This week anti-crime crusader Kevin Mannix revealed that behind all the get-tough-crime rhetoric he's talked about over the years, there's been something soft and squishy there all along.
Mannix, the man behind Measure 11 and other measures that have increased sentences for a variety of crimes, shocked the audience at Better People's June 9 "Pay Now or Pay Later" forum by saying some pretty progressive things about crime and punishment.
The president of the Oregon Anti-Crime Alliance, says he's been advocating all along about making it easier for reformed felons to find employment and housing, the benefits of treatment and rehabilitation behind bars. Most importantly, he emphasized the importance of properly funding early childhood education and other social programs usually supported by Oregon's progressives.
Mannix even said he'd come up with a list of 495 misdemeanor crimes that he thinks should be downgraded to violations.
"There are some people incarcerated today that shouldn't be there," he said.
He blamed the Oregonian and other news outlets for focusing on the sentencing portion of his criminal justice philosophy.
One of the forum's panelists had to ask the obvious, "Who are you and what did you do with the Kevin we all know?"
"He's back in Salem," Mannix replied with a smile.
It begs the question: Is Mannix building the foundations of a political campaign by winning over progressive voters?
"No, not at the moment," he told The Skanner News. "But as a politician, never say never."
The panelists at Better People's forum included officials from the court, jail, prison and treatment systems, as well Mannix, who directs the Oregon Anti-Crime Alliance, and Craig Prins, a former prosecutor who directs the Oregon Criminal Justice Council.
Much of the panel discussed ways in which the current criminal justice system doesn't work to deter future crime, as well as the programs that seem to work that don't get adequate funding.
Multnomah County Sheriffs Lt. Vera Pool said jail has little deterrent effect on many of those housed there – a sentiment echoed by others. Pool said that we assume that warehousing someone after committing a crime would cause them to be released and become law-abiding citizens.
"They're not," she said.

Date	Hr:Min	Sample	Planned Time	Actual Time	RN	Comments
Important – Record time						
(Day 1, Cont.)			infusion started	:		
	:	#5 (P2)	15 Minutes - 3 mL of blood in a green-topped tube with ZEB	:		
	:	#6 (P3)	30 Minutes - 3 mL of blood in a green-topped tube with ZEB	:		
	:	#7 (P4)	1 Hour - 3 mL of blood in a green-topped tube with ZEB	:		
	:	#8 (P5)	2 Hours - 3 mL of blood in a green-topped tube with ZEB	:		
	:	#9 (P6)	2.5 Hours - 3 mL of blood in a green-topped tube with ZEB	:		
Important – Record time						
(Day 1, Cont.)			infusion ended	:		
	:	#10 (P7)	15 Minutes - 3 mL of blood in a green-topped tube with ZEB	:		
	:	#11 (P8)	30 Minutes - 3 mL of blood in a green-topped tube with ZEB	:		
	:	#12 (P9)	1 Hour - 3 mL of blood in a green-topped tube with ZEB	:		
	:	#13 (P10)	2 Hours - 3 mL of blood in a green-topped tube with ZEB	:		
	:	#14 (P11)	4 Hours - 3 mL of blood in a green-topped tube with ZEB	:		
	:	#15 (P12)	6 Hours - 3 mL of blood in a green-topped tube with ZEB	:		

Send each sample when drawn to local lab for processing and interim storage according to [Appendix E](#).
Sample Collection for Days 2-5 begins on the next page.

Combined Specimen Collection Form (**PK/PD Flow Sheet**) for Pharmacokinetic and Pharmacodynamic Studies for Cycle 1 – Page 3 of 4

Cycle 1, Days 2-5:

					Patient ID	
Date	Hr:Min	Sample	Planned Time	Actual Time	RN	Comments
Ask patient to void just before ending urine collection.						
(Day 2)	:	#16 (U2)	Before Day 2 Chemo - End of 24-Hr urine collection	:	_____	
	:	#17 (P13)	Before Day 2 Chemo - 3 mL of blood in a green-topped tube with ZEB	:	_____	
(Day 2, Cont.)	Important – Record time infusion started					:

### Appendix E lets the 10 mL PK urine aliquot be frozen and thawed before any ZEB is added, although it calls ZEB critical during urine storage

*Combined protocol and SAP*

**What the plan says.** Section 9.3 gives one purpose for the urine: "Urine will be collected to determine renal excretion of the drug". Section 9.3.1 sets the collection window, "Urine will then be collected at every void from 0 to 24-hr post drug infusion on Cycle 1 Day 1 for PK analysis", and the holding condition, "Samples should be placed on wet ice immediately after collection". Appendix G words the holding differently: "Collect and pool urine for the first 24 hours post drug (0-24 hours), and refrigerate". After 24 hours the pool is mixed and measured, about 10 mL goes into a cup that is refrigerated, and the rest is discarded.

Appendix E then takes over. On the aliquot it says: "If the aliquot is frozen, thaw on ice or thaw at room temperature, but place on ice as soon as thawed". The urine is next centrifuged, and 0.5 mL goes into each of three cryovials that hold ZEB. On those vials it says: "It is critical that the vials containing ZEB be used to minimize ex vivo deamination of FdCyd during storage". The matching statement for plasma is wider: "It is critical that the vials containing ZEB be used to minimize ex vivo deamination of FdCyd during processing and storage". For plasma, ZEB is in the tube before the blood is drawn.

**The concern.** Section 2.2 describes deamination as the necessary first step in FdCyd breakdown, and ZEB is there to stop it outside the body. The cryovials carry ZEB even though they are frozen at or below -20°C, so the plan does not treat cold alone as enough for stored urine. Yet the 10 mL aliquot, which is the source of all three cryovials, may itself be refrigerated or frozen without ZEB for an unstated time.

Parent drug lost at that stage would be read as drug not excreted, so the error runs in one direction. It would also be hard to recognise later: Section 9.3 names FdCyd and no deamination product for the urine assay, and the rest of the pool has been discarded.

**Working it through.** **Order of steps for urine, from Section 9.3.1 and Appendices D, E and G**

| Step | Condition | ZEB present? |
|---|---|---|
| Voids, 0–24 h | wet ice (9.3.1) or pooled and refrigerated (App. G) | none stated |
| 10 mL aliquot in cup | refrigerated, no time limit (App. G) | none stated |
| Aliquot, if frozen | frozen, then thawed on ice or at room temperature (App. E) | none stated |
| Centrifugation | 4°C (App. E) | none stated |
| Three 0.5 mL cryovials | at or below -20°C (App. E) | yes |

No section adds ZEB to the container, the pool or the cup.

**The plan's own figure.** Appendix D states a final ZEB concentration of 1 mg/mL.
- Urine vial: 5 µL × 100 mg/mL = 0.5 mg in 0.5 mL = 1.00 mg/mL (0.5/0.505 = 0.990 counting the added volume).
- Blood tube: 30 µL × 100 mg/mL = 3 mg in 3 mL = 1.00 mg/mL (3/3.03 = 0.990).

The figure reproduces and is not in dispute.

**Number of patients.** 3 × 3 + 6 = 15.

One of the only exceptions to this rule – aside from those who don't re-offend -- was the county's Restitution Center, an alternate to imprisonment where inmates could leave during the day for work and help to pay for their living arrangements. Not all inmates were allowed to participate in the program, but those who did were able to earn their GEDs and leave their confinement with a work history and money to support themselves.
Prins, a former Multnomah County Deputy District Attorney, said that an over-reliance on imprisonment has tied up public money that could be more wisely spent on rehabilitation, treatment, education and job-training programs.
Many of the panelists talked about the decrease in crime over the last decade and many of the reasons behind it. Mannix credits his 1994 Measure 11 contributed to the decline in violent crime Oregon saw since that year.
Judge Edward J. Jones and Prins argued that even states that didn't enact tough sentencing guidelines saw similar drops in crime. Jones says it is a combination of lower lead concentrations in the blood because of restrictions on lead-based paint and gasoline (high lead levels can lead to anger, learning disabilities and other problems researchers link to crime); the availability of abortion that lead to a decrease in unwanted children; and the decline of the crack cocaine epidemic. He said the increase in incarceration is also to credit for some of the decrease.
Prins said crime is influenced by multiple factors and sometimes politicians, judges, police and prosecutors have absolutely no control over it.
"We have a duty to understand that," he said.
Several attendees raised a problem related to their past imprisonment – no matter how hard they worked, no matter what college degrees they had attained, no matter how many years had passed, they were consistently denied the opportunity of employment and housing. Effectively, they were barred from ever moving on with their lives.
"How long is long enough before I'm pardoned?" pleaded one man whose last felony conviction was in 1998 and had since been living a clean life and working as a counselor. He said he was working towards attaining his master's degree, but was uncertain if the investment would pay off considering the felon stigma that prevented him from many jobs in the counseling field.
Mannix and many others agreed, there needs to be reform that allows people who have corrected their behavior to move on with their lives. Mannix said he supports reform of laws that prevent felons from attaining many professional licenses in the state of Oregon.
Not all felonies are created equal, he said, but the law treats them like they are.